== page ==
The storm is also hitting the region at a bustling time for the construction industry, forcing builders to scramble to secure sites. In Manhattan, the twisted arm of a crane at an apartment building site dangled dangerously 80 stories above midtown, forcing New York officials to cordon off a multiblock area and evacuate nearby buildings.

In Boston, officials at Suffolk Construction said they were especially concerned about the upper floors of properties under development, and began as early as last Wednesday to secure towers under construction on the South Boston Waterfront, Downtown Crossing, and elsewhere.

“It’s the gusts of wind that are challenging,” said Suffolk chief executive John Fish. “Once you get up to the 12th, 15th, or 27th story, it becomes very difficult to control.”

Meanwhile some businesses took advantage of the disruptions from Sandy to woo customers. Restaurants and bars rolled out food and drink deals to draw customers, with Strega Waterfront on Fan Pier offering 15 percent off food bills at the bar and Sel del la Terre in the Back Bay launching a $1 oyster special along with a $9 cocktail called “Stormy Nights.”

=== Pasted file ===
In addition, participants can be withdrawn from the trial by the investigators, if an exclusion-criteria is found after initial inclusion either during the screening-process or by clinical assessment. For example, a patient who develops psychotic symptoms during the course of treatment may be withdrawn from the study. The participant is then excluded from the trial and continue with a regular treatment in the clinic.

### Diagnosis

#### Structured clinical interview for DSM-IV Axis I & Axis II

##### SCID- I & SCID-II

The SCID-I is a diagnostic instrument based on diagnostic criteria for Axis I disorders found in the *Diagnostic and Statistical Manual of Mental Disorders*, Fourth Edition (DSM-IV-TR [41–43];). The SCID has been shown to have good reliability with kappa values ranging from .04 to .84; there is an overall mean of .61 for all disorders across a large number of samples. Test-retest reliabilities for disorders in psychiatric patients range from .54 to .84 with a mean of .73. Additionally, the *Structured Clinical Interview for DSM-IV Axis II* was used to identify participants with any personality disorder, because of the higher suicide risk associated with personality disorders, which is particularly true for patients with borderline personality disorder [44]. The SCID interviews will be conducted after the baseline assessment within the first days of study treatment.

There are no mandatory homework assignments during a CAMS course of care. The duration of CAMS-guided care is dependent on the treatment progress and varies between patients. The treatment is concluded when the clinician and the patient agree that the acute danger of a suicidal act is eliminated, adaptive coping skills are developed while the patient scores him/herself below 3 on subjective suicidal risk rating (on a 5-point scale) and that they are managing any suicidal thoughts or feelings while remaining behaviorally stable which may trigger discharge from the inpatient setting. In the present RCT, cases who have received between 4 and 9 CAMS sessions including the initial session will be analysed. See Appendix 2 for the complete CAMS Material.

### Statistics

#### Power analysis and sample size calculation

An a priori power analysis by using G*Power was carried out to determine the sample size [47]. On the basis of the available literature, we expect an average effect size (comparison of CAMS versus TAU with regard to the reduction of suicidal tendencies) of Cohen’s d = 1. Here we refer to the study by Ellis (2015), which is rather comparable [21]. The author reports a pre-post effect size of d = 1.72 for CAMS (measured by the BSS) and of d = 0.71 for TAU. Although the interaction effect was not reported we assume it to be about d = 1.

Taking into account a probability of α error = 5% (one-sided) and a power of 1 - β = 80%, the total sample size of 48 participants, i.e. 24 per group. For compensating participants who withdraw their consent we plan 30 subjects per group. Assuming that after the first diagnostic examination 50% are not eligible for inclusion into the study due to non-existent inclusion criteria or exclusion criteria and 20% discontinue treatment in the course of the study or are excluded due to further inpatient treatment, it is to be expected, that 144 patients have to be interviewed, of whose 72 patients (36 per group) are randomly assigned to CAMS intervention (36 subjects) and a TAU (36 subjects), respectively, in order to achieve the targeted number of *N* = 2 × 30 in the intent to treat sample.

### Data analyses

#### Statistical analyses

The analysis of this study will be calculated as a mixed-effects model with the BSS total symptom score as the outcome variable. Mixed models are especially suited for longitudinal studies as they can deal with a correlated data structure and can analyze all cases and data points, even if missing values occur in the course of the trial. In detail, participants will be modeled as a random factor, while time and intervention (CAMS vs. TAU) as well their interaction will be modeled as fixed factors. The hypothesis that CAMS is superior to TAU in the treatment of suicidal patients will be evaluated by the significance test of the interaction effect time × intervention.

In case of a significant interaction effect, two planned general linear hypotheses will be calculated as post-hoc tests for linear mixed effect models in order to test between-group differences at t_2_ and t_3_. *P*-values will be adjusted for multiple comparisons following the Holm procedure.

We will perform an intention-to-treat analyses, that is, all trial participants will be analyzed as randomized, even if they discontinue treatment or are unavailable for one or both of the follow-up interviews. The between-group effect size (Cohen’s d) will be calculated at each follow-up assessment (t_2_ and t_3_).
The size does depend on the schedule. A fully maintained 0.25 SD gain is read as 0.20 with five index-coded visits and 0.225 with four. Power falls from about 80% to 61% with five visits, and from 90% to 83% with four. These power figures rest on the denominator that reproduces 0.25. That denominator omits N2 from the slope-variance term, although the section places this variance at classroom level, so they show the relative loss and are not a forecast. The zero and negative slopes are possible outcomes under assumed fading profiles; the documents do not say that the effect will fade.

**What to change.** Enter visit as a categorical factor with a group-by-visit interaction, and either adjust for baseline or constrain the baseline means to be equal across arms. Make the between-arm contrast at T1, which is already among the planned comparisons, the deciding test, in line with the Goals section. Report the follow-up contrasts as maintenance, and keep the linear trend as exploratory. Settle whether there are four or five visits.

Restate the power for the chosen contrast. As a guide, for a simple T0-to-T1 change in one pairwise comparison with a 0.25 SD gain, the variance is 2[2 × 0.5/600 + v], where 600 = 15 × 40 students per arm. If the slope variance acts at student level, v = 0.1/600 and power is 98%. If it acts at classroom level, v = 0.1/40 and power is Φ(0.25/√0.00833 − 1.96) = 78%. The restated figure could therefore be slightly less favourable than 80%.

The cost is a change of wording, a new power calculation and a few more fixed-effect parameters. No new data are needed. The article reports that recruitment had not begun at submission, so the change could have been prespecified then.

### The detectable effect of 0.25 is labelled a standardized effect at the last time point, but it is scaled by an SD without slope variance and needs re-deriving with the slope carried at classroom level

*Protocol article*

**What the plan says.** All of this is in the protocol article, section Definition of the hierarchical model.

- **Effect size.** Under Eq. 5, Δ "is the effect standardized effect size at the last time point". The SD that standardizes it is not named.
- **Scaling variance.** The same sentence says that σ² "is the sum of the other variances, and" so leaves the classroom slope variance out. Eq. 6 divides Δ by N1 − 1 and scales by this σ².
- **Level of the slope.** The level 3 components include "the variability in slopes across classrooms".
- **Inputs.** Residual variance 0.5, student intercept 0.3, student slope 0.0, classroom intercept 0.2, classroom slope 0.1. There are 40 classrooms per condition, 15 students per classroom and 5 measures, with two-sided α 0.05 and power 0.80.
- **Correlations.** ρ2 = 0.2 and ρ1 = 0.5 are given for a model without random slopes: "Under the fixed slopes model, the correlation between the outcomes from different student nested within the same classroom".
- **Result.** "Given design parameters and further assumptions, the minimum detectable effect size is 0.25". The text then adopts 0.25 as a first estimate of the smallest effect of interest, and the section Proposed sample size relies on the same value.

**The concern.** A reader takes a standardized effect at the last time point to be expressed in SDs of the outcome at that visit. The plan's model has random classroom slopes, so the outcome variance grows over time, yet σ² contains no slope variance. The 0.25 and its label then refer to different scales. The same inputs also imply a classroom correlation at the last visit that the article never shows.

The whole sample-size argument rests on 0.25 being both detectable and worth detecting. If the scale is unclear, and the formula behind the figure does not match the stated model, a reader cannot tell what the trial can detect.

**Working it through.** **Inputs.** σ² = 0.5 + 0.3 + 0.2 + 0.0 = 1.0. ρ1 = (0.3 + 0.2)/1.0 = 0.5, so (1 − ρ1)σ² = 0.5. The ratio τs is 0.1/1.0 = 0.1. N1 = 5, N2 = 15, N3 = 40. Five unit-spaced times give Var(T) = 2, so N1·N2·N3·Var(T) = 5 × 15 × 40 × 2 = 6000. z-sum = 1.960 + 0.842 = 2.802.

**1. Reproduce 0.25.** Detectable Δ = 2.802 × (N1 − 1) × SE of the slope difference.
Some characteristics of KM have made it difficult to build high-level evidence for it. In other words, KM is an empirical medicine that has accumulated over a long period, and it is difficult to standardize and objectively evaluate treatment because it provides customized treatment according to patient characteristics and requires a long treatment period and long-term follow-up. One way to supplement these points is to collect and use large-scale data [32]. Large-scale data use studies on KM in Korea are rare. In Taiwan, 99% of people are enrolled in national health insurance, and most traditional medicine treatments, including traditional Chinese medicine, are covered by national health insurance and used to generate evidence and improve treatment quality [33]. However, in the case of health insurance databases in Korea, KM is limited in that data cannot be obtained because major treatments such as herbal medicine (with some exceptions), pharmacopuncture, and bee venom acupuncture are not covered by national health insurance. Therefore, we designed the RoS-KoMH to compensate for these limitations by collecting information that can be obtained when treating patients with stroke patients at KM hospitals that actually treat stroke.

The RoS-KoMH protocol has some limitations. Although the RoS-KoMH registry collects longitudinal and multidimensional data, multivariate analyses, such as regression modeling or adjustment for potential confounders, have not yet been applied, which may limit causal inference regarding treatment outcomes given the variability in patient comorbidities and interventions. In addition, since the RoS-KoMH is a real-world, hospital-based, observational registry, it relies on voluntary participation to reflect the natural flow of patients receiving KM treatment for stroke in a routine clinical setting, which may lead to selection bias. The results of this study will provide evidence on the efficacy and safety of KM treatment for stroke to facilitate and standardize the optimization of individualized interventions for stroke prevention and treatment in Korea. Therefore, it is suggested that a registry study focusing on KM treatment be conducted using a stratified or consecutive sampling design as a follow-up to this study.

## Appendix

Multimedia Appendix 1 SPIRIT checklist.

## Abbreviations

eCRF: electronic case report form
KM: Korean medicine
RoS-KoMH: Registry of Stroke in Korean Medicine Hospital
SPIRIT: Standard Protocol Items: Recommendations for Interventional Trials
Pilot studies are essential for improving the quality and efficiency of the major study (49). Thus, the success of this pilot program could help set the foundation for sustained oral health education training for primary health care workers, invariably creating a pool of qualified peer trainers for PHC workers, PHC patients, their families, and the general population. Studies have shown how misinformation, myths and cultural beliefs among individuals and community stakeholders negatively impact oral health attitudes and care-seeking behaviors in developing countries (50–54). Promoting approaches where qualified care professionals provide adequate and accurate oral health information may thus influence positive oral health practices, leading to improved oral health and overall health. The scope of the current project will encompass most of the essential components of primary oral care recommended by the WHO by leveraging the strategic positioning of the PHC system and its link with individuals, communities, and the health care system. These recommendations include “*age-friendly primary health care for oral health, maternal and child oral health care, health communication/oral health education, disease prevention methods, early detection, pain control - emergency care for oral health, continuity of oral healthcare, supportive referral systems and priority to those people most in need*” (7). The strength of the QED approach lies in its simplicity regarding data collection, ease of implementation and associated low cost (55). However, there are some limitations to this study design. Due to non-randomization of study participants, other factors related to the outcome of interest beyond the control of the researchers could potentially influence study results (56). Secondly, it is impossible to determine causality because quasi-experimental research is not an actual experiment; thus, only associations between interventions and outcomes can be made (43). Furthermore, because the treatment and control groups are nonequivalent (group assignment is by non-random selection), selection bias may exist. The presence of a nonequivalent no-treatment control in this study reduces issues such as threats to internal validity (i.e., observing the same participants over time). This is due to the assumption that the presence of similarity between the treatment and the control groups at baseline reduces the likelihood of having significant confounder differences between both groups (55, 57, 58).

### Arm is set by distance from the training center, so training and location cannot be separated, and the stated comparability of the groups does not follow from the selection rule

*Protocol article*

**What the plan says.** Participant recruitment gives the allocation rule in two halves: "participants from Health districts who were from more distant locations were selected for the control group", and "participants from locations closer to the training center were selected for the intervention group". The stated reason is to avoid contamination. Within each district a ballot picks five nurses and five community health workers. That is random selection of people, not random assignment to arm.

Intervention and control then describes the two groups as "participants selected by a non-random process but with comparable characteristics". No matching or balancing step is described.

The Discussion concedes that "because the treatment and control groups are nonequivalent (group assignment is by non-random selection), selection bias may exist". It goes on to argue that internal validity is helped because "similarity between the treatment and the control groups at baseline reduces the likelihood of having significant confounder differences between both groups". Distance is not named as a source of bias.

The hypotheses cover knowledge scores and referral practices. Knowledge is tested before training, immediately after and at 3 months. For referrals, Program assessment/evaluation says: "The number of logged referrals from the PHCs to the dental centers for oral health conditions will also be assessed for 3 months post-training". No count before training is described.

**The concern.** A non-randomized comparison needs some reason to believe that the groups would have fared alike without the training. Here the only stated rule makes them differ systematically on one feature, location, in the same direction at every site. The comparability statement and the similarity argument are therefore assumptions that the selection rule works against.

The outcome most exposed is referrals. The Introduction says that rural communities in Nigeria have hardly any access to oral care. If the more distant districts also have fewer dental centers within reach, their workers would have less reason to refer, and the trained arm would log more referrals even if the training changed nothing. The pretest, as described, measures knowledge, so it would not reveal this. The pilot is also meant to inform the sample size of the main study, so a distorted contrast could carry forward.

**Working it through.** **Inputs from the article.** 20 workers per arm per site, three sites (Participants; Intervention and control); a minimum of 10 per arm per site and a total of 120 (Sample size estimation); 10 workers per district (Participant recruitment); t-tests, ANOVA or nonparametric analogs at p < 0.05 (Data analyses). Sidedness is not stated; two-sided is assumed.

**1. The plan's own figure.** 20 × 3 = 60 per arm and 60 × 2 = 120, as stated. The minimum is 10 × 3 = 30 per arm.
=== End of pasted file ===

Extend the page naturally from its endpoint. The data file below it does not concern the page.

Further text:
The storm was also a boon for companies that make their living on Internet traffic. Twitter, Facebook, and other social media venues were overflowing with postings and pictures about Sandy. The free texting service HeyWire, which is run by the Cambridge start-up MediaFriends Inc., reported a 19 percent jump in daily texting activity on Monday among its users on the East Coast. Photo messaging jumped 21 percent, and the number of users sending tweets rose 16 percent.

Akamai Technologies Inc., which is responsible for managing about 30 percent of all the traffic on the Internet, said it was open Monday with a crew monitoring its network operations command center in Cambridge, where the company keeps track of more than 100,000 computer servers around the world.

“Just because people aren’t at work doesn’t mean their use of the Internet goes down at all,” said Akamai spokesman Jeff Young. “The folks that work at our network operations center are there 24-7.”

Todd Wallack, Michael B. Farrell, Jenn Abelson, Robert Weisman, and Jenifer B. McKim of the Globe staff contributed to this report. Material from the Globe wire services was also used. Casey Ross can be reached at